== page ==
Ben Jones – Some of the news about the current bond market might have some investors and their advisors looking for something else to replace fixed income in their portfolios. But as you heard from Scott at the top of the episode, there’s still a lot of defensiveness left in bonds. The danger of yields going negative means that bonds remain defensive even at their current lower rates. Let’s take a step back now and provide a little context in reviewing the definition of an interest rate.
Ben Jones – What an interest rate projects — in other words, what an interest rate is — is a reflection of what the market expects growth and inflation to be for a given economy. So, let’s use an example of a US Treasury security. If the US economy is expecting to grow at around 2% and inflation is running around somewhere about 1.6%, then those two numbers, looking at them together, what a treasury at 2% is representing is an outlook that the US economy is likely to grow somewhere in the neighborhood of around 0.4% real. Which means that 2% growth in nominal GDP, less the 1.5% or 1.6% as a current inflation expectation. It’s about 0.4% real growth. So, the overall yield of 2% represents the real growth in the economy plus whatever inflation is. So, when we think about what an interest rate is and what it represents, it’s the consensus view of the fixed income market participants all over the world about what US growth is going to look like over some intermediate time period.
Matt Smith – Scott, let’s talk about alternatives to bonds for income. One approach that’s popular is to invest in equities that pay healthy dividends. Can you explain the pros and cons of this approach?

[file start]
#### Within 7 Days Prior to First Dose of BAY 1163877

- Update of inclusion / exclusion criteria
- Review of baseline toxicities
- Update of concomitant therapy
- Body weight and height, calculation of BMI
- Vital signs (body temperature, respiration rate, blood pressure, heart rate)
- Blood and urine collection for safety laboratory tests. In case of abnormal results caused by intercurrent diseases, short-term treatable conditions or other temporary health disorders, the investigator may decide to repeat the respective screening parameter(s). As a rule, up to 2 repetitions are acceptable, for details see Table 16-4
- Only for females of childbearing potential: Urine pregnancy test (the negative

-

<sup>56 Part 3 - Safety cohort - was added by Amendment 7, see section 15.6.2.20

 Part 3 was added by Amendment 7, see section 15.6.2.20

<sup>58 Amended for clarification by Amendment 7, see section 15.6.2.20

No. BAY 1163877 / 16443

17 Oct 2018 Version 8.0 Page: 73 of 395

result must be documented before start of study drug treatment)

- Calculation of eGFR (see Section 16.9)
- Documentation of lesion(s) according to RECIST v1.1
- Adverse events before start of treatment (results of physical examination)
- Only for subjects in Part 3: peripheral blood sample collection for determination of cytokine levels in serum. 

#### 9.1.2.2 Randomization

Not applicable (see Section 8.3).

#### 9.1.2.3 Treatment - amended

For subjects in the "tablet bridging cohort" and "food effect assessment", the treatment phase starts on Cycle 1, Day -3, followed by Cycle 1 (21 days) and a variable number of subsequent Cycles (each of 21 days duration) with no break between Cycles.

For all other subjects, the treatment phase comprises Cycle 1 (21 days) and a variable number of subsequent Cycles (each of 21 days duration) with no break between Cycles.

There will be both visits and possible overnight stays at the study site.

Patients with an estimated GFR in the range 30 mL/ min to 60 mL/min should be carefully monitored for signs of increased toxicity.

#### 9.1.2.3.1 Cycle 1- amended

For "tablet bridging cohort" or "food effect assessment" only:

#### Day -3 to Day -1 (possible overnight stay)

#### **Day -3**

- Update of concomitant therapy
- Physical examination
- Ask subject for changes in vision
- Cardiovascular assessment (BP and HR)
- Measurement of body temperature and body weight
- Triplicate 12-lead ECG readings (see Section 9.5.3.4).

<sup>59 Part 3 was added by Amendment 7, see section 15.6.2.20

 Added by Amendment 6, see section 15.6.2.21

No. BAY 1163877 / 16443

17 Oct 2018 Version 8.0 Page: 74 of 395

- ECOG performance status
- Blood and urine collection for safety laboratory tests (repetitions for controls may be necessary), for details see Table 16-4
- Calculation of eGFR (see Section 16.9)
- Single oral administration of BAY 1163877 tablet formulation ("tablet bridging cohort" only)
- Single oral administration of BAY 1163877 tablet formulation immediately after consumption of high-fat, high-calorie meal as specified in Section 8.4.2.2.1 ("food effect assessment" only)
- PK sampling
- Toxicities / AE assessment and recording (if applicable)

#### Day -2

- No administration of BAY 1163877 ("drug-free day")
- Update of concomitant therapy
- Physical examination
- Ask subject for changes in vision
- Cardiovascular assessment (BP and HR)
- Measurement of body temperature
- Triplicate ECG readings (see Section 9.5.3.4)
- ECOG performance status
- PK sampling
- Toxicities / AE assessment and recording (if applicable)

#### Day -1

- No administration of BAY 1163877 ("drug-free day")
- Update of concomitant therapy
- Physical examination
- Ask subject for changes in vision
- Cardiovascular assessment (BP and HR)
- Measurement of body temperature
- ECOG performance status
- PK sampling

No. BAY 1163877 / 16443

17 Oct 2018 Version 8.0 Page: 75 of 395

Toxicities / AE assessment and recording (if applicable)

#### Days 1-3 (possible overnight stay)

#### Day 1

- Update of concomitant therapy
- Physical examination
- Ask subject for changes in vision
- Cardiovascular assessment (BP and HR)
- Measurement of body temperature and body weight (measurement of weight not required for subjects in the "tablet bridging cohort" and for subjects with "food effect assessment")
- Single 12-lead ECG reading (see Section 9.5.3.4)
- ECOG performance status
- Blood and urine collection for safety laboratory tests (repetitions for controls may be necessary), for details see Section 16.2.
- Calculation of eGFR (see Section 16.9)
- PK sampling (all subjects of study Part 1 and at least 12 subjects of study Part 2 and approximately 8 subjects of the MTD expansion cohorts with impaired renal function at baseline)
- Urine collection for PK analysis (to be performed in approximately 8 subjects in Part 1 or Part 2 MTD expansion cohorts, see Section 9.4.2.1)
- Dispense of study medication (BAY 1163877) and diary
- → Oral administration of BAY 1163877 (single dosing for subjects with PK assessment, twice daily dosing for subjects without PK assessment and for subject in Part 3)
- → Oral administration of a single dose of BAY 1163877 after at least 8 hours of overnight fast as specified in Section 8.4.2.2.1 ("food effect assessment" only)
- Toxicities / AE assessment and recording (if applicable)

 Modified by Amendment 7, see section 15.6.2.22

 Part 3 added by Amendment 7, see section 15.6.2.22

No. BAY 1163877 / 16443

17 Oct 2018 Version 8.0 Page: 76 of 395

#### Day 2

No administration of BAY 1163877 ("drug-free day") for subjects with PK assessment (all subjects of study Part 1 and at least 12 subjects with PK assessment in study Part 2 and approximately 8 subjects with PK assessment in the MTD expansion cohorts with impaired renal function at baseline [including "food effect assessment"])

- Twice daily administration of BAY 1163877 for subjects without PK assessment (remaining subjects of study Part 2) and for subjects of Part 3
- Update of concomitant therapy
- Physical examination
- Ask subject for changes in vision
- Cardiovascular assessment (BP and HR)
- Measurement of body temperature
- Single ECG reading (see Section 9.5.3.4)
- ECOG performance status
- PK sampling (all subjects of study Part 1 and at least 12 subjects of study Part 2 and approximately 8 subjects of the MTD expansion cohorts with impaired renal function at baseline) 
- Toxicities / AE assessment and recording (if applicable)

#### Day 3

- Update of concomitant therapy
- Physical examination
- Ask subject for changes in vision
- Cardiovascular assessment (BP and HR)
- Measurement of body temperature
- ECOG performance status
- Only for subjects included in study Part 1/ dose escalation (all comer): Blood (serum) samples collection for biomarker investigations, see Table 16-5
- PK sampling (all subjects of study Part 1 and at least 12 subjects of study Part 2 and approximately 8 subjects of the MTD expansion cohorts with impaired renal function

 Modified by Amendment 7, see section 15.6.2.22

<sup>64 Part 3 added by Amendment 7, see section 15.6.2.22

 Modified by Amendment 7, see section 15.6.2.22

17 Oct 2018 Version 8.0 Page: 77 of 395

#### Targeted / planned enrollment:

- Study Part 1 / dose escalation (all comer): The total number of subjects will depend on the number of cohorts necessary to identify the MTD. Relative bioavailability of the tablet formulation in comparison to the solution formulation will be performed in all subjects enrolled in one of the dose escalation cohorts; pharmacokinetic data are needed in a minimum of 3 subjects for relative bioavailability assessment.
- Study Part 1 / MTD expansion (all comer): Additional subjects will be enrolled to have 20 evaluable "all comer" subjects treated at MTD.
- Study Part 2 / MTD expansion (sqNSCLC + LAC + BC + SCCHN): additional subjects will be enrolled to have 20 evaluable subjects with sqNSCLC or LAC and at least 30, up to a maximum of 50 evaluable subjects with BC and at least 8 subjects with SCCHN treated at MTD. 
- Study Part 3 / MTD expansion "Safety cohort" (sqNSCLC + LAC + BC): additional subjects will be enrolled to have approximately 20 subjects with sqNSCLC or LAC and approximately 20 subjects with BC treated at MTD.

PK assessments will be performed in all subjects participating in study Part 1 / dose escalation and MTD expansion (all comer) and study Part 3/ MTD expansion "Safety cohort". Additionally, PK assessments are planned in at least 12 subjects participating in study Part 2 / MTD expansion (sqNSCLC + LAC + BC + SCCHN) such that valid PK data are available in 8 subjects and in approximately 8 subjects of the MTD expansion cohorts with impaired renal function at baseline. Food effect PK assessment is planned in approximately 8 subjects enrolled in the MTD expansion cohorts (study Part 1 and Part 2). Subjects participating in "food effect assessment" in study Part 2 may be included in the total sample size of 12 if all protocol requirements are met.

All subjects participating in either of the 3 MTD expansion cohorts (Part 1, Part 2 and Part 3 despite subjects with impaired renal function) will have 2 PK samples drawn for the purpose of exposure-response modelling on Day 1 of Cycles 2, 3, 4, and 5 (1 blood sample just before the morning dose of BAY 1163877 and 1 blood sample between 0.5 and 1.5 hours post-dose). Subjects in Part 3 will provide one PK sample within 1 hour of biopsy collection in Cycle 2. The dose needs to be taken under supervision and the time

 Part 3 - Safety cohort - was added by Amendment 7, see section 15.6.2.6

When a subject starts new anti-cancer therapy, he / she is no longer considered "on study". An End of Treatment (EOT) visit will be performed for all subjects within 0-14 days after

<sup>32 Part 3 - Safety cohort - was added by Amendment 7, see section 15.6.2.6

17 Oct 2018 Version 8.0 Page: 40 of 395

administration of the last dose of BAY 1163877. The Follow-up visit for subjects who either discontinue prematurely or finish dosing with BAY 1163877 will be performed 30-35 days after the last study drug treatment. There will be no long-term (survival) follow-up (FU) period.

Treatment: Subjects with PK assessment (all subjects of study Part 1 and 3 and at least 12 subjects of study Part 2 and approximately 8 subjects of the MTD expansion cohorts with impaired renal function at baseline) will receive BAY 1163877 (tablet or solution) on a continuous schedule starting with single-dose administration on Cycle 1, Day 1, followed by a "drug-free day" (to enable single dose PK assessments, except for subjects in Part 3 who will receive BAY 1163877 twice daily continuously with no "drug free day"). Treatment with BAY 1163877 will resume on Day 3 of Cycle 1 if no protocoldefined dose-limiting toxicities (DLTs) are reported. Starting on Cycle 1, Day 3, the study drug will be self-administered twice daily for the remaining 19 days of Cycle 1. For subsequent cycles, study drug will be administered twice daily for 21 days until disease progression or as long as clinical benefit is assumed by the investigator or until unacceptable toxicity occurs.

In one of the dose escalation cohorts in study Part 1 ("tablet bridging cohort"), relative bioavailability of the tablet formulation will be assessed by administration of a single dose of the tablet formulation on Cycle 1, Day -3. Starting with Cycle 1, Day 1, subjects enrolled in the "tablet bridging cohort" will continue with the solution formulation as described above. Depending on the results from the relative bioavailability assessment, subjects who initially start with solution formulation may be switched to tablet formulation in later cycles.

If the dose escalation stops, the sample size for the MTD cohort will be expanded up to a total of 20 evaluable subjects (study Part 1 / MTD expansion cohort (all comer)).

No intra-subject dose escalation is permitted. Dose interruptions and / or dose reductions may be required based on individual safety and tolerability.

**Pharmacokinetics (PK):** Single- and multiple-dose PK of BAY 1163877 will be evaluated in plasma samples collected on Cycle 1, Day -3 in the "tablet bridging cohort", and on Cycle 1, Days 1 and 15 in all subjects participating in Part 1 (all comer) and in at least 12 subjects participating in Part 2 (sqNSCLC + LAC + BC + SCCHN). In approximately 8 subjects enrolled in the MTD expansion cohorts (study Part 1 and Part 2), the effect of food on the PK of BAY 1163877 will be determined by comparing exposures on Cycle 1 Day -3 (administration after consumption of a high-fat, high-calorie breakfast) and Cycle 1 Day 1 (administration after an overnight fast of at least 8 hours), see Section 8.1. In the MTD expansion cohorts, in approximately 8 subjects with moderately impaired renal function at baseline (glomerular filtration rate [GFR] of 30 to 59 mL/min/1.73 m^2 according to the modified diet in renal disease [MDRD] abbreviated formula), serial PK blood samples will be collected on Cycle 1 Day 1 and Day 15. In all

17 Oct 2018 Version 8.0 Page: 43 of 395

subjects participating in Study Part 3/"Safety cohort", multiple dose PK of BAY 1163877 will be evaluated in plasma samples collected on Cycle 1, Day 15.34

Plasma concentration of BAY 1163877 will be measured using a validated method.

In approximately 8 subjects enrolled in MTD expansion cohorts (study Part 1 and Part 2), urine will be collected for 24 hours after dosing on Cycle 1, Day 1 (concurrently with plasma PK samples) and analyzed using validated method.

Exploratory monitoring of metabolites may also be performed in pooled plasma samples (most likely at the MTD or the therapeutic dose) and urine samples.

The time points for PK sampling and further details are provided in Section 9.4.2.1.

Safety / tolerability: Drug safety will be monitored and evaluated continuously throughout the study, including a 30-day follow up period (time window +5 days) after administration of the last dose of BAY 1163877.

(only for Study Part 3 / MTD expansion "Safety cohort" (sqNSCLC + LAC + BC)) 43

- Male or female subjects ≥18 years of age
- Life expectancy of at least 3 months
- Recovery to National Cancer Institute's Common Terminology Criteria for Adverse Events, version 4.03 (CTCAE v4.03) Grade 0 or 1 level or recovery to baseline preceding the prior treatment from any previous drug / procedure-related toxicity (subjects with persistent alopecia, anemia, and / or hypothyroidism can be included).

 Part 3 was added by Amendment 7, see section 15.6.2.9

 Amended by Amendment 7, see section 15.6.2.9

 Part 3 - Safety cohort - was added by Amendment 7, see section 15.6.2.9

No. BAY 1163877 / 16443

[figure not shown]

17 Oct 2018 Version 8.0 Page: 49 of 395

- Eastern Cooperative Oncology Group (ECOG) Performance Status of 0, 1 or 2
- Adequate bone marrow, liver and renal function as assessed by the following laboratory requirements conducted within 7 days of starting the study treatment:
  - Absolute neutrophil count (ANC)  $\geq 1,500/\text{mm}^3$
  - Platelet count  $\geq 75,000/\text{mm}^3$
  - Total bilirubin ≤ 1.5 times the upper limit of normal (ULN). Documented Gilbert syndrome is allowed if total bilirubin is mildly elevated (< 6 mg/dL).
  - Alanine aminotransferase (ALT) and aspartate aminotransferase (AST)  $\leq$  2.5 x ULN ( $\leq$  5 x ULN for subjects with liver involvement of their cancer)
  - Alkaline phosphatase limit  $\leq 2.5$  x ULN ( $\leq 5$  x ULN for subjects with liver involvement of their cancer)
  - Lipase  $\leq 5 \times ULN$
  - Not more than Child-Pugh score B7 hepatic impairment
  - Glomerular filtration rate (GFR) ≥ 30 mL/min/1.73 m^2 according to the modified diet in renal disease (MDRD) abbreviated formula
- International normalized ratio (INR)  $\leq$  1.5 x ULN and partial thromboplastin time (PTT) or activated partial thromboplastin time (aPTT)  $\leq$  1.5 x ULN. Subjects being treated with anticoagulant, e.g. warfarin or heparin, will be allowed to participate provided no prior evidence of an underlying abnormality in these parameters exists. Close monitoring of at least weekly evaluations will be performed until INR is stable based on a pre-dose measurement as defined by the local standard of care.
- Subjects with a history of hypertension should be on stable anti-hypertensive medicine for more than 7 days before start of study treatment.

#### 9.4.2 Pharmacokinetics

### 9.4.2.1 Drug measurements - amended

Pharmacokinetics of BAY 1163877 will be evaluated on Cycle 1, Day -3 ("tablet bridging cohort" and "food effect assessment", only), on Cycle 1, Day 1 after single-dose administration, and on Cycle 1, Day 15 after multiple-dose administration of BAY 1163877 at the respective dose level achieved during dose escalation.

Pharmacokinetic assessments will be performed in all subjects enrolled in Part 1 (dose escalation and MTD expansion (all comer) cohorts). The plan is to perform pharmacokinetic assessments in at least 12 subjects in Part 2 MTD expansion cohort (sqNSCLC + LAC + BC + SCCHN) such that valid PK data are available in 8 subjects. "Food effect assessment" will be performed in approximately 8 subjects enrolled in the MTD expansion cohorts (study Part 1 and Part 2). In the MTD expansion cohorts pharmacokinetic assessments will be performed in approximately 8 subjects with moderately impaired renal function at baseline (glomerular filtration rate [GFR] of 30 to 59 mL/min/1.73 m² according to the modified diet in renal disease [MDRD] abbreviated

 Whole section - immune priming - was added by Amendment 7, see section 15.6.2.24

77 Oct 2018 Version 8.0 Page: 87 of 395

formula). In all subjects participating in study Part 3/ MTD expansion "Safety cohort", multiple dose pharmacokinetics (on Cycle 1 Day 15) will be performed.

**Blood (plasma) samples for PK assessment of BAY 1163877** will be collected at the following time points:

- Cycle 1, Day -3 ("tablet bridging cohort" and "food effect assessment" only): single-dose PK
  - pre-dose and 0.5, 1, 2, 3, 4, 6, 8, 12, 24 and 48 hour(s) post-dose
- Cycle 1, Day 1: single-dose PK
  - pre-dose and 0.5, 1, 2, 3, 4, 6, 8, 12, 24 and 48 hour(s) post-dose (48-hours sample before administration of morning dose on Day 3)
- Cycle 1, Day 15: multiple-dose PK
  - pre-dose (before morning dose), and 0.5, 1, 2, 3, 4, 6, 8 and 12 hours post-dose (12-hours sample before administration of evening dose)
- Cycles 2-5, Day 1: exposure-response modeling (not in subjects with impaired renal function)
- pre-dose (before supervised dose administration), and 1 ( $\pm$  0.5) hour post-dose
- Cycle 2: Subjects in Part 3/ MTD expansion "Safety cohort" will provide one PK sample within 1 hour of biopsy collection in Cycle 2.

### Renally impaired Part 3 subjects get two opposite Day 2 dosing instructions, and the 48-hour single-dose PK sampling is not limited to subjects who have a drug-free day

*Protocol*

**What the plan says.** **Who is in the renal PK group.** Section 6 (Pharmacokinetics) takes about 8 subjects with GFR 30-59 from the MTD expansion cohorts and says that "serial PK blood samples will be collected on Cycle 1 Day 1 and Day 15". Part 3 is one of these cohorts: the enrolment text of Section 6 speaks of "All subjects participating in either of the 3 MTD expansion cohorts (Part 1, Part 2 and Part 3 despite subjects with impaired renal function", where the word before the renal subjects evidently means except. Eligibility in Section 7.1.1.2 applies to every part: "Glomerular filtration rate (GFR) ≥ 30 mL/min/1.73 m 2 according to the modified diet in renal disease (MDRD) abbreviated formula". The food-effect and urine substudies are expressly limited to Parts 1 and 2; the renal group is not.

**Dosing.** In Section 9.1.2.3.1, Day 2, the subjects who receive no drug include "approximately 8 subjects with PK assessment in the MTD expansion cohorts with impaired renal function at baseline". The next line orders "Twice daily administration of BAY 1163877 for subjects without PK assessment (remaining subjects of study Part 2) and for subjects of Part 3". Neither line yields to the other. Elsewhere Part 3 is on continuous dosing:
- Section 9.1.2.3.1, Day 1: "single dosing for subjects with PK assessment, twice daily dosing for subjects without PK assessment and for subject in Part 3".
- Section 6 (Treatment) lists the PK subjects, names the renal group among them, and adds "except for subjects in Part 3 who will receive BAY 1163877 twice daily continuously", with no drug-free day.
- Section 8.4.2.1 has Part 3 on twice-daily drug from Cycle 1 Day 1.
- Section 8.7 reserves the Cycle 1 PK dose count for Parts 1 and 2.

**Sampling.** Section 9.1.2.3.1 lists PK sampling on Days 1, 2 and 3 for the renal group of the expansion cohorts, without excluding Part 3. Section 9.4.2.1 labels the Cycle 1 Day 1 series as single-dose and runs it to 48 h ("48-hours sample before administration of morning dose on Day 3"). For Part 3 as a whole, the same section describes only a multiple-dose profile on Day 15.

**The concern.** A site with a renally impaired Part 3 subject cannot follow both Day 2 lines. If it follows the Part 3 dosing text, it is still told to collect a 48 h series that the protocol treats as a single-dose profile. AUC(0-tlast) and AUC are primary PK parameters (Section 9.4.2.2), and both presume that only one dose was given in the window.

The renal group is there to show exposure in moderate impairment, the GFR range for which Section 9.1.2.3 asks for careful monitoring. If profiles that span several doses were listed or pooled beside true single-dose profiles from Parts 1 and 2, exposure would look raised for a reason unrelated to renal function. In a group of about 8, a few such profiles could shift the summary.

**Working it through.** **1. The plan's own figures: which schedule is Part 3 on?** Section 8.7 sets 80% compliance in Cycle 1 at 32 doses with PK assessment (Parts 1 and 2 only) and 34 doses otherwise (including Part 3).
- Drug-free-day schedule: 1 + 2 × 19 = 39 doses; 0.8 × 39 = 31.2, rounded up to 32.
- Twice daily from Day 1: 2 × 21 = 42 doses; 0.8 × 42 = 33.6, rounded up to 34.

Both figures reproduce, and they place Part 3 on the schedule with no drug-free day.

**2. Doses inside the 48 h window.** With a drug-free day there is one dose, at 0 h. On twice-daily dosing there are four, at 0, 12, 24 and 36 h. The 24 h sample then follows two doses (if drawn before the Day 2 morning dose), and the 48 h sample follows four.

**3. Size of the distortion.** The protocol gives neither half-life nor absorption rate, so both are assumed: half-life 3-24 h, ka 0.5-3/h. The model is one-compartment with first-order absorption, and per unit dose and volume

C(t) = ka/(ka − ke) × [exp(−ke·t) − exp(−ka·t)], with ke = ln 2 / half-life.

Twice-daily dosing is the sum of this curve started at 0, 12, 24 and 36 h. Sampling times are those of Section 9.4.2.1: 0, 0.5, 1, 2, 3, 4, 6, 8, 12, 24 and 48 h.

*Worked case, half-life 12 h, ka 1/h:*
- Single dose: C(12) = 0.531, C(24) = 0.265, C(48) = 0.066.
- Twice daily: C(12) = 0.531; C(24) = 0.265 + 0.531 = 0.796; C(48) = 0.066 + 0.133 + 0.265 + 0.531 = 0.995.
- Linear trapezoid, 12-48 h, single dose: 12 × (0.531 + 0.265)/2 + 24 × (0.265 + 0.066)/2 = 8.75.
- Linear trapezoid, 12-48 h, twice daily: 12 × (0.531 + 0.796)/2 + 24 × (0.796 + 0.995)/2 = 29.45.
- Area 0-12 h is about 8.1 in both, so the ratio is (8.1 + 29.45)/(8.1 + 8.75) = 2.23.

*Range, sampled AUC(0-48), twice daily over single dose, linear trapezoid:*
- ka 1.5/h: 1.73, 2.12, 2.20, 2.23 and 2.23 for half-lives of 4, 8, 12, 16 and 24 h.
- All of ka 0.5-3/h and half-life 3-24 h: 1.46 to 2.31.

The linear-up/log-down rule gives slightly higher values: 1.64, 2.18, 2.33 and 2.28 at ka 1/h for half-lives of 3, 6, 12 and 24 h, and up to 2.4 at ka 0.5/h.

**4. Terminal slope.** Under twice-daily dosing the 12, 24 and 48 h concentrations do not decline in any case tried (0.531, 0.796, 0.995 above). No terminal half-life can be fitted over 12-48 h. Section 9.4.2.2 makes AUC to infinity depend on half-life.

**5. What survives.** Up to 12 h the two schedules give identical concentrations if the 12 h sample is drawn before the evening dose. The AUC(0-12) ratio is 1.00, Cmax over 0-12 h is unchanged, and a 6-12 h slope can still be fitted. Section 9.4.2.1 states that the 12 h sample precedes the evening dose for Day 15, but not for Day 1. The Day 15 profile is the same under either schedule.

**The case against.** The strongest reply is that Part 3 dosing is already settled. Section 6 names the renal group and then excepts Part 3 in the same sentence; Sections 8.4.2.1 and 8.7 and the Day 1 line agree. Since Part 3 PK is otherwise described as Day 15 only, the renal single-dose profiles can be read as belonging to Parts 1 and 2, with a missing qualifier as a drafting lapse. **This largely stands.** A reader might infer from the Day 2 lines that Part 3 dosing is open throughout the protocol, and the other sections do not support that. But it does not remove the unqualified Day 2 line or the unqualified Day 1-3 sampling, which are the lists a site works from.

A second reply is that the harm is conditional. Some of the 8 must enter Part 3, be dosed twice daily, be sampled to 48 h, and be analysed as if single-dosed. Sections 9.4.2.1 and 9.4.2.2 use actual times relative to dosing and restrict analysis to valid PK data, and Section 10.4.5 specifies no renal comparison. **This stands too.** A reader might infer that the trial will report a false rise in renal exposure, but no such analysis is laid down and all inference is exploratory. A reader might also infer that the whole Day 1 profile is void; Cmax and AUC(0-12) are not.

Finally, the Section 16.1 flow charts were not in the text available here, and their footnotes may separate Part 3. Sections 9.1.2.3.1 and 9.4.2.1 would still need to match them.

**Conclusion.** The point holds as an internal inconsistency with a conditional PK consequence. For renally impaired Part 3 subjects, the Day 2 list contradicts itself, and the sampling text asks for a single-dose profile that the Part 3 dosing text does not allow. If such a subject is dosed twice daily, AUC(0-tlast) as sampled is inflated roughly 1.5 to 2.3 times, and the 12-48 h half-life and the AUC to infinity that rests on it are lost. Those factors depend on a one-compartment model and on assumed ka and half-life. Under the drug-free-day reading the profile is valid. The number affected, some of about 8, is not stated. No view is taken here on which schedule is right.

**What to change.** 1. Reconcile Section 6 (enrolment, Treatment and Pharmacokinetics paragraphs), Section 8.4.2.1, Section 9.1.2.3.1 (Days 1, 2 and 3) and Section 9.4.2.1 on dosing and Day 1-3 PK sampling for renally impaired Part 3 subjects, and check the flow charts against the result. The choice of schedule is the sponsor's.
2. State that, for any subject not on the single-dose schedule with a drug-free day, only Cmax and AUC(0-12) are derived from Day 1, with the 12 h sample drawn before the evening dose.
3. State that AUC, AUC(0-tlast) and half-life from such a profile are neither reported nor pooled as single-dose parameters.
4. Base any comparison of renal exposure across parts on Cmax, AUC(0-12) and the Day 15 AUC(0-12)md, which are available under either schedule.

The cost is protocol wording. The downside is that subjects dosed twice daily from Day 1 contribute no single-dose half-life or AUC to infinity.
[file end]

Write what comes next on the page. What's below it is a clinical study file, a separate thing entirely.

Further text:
Scott Kimball – Certainly. So, the efficacy of using dividends as a surrogate for fixed income has been around for a long time. It’s coming to much more prominence of late because interest rates, as many people continue to point out, are quite low. However, when we compare the yield of a dividend to that of, let’s say, a corporate bond from the same company, we have to take a step back and analyze what these two securities really represent. Equity is an ownership stake in the company, so you are going to be subject to the ebbs and flows, and the earnings cycle of the company. So, you may receive a — $2 or let’s say you receive a $2 dividend on a $20 stock and that represents a 10% yield. So, the opportunity there, which may be a little more complicated than the way I’m going to present it — but the basic idea is you’re receiving the $2 dividend, but because your share price is subject to the earnings cycle of the company, if earnings fall 10% or 15%, that stock may fall 10% or 15%, and the total return of the equity becomes negative even with a high-yield of 10%. That’s why I chose a 10% yield in this example because it’s probably an extreme and very difficult to find, but even if you do find one with 10%, if the stock falls 15% because earnings fell 15%, that could result in a capital loss that most people looking for a fixed income surrogate may not want. Now, let’s take the same company and we look at what their debt represents. Let’s say they have a long-term 30-year corporate bond that’s paying 5%, half as much as the equity. It’s not subject to the earnings of the company. It has a contractual obligation with the company as a bond holder. We have contractual obligations with the company whereby they have to pay us our 5% interest or else they’re in default. So, our 5% is not subject to the ebbs and flows of the company. We are higher in the capital structure, meaning we are a senior security holder. We’re an actual claimant or an actual debt owner of the corporation. So, the reality is to accept equity as a surrogate for fixed income; you have to be earning a significant yield premium. Many fixed income professionals such as myself would argue that in most cases historically, an equity dividend relative to the fixed income should be paying you a significant premium. Maybe twice as much as you’re receiving for the debt. Because so many people have been purchasing anything related to income, particularly dividend paying stocks in this case, we’ve found the premium between the debt and the equity is quite narrow, if not the same. And if you’re looking at the same amount of interest or income whether it’s between dividend yield and corporate bond yield, we would be a strong advocate for purchasing the corporate bond because you are higher in the capital structure and your exposure to total return losses is much lower. The other aspect to consider is what role fixed income plays in the portfolio. Fixed income can be very defensive, such that if interest rates decline because stock market volatility increases and earnings slow up, we find fixed income holds up significantly well – In some cases, has positive returns. If you’re using dividend paying stocks as a surrogate for your fixed income, you’re likely to realize negative total returns because what you’re correlated with is the equity market, not the bond market. So, you’re also giving up a lot of defensiveness in your portfolio by using stocks as a surrogate for your bonds.